Ultra Runners


Waterlogged - New book will challenge thinking on hydration/nutrition during prolonged activity! (Read 512 times)

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    I think water intake is highly individual. I completely disagree about sodium intake. The argument that we have enough salt in our bodies is like saying we have enough fat in our bodies to last the entire race. Hypothetically, yes. I think his studies are not applicable to long distances or to intensities. I bet I could hike all day without salt tabs. I recently fell apart at SD100 by drinking water (too much probably) and no salt partly b/c I'd heard Noakes on Ben Greenfield podcast say we didn't need it. I think highly of Noakes but didn't realize the basis of his ascertion was limited to marathons and hiking. I would like to see a study that investigates whether one can ingest more water if one consumes salt - so someone like DB is consuming a lot of water but maintaining homeostatis because the salt enables isotonicity. Anecdotal evidence is worst "evidence" but I can tell a huge difference with and without S! Caps.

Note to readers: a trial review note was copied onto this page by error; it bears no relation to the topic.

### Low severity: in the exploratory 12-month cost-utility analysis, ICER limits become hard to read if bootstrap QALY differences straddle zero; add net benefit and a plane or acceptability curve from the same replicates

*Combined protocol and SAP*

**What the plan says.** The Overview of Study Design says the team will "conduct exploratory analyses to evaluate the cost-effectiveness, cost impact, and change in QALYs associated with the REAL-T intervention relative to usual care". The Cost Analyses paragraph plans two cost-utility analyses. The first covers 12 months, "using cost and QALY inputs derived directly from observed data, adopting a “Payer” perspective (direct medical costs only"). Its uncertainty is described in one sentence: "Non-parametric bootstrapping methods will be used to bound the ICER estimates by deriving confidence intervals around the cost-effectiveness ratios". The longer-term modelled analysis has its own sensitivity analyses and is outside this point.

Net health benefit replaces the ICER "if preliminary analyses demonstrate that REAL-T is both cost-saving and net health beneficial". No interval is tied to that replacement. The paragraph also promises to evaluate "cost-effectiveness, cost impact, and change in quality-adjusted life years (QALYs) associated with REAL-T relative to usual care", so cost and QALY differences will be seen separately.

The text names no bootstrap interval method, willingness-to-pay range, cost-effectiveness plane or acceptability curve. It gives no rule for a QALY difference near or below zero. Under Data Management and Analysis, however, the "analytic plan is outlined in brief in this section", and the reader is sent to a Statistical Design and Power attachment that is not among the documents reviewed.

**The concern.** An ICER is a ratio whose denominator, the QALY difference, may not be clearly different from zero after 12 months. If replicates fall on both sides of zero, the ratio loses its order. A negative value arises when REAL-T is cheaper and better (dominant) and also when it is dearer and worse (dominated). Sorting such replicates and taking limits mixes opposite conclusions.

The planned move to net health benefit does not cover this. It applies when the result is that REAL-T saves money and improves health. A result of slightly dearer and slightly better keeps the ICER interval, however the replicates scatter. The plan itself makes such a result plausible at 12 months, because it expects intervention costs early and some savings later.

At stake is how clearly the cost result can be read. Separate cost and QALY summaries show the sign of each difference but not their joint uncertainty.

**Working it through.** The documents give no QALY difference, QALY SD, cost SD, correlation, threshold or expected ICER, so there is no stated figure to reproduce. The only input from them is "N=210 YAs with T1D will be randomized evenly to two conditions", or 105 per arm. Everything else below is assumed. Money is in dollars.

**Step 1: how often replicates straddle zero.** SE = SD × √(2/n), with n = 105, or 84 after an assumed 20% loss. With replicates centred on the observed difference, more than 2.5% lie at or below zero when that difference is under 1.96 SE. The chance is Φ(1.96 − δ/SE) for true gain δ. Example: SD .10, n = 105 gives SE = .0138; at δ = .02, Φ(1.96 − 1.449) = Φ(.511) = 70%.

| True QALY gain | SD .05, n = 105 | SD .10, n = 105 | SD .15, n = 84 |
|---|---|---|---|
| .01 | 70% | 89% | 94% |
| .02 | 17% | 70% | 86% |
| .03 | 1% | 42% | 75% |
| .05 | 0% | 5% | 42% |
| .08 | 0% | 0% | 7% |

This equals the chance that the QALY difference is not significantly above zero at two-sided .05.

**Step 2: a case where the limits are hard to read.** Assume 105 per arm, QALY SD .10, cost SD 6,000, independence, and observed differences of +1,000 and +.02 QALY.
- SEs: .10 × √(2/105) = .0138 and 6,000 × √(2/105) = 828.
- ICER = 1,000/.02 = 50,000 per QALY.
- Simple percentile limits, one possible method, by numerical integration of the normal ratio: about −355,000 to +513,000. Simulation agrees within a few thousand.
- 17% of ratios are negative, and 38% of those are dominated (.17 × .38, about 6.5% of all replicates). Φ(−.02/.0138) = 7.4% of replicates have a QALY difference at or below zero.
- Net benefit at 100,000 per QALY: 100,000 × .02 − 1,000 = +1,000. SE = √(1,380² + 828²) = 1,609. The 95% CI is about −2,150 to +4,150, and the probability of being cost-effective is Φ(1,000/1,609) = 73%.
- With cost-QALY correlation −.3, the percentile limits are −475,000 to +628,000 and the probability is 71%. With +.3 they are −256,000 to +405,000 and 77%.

a lot of his evidence comes from the Comrades "marathon."  Not 100 miles, but more than 26.2 


      I will need to reread the book.... But I believe his research Is limited to water consumption. His assertions about sodium I thought werebased on physiology. Drinking too much water was my decision, I am not saying it was based on his recommendation Ignoring salt intake was based on his assertion.


      The issue is, once you started drinking too much water (my words, I honestly have no idea whether you did or not), the stuff in Waterlogged would indicate you've entered "other than that, how was the play, Mrs Lincoln?" land... meaning, that's a very very important piece of the puzzle.


      But, 1) I wasn't there, 2) I have not run 100 miles and don't wish to go on and on as if I know what the hell I'm talking about and 3) I'm sorry you had a bad day at SD100, which is a big fav of a couple friends.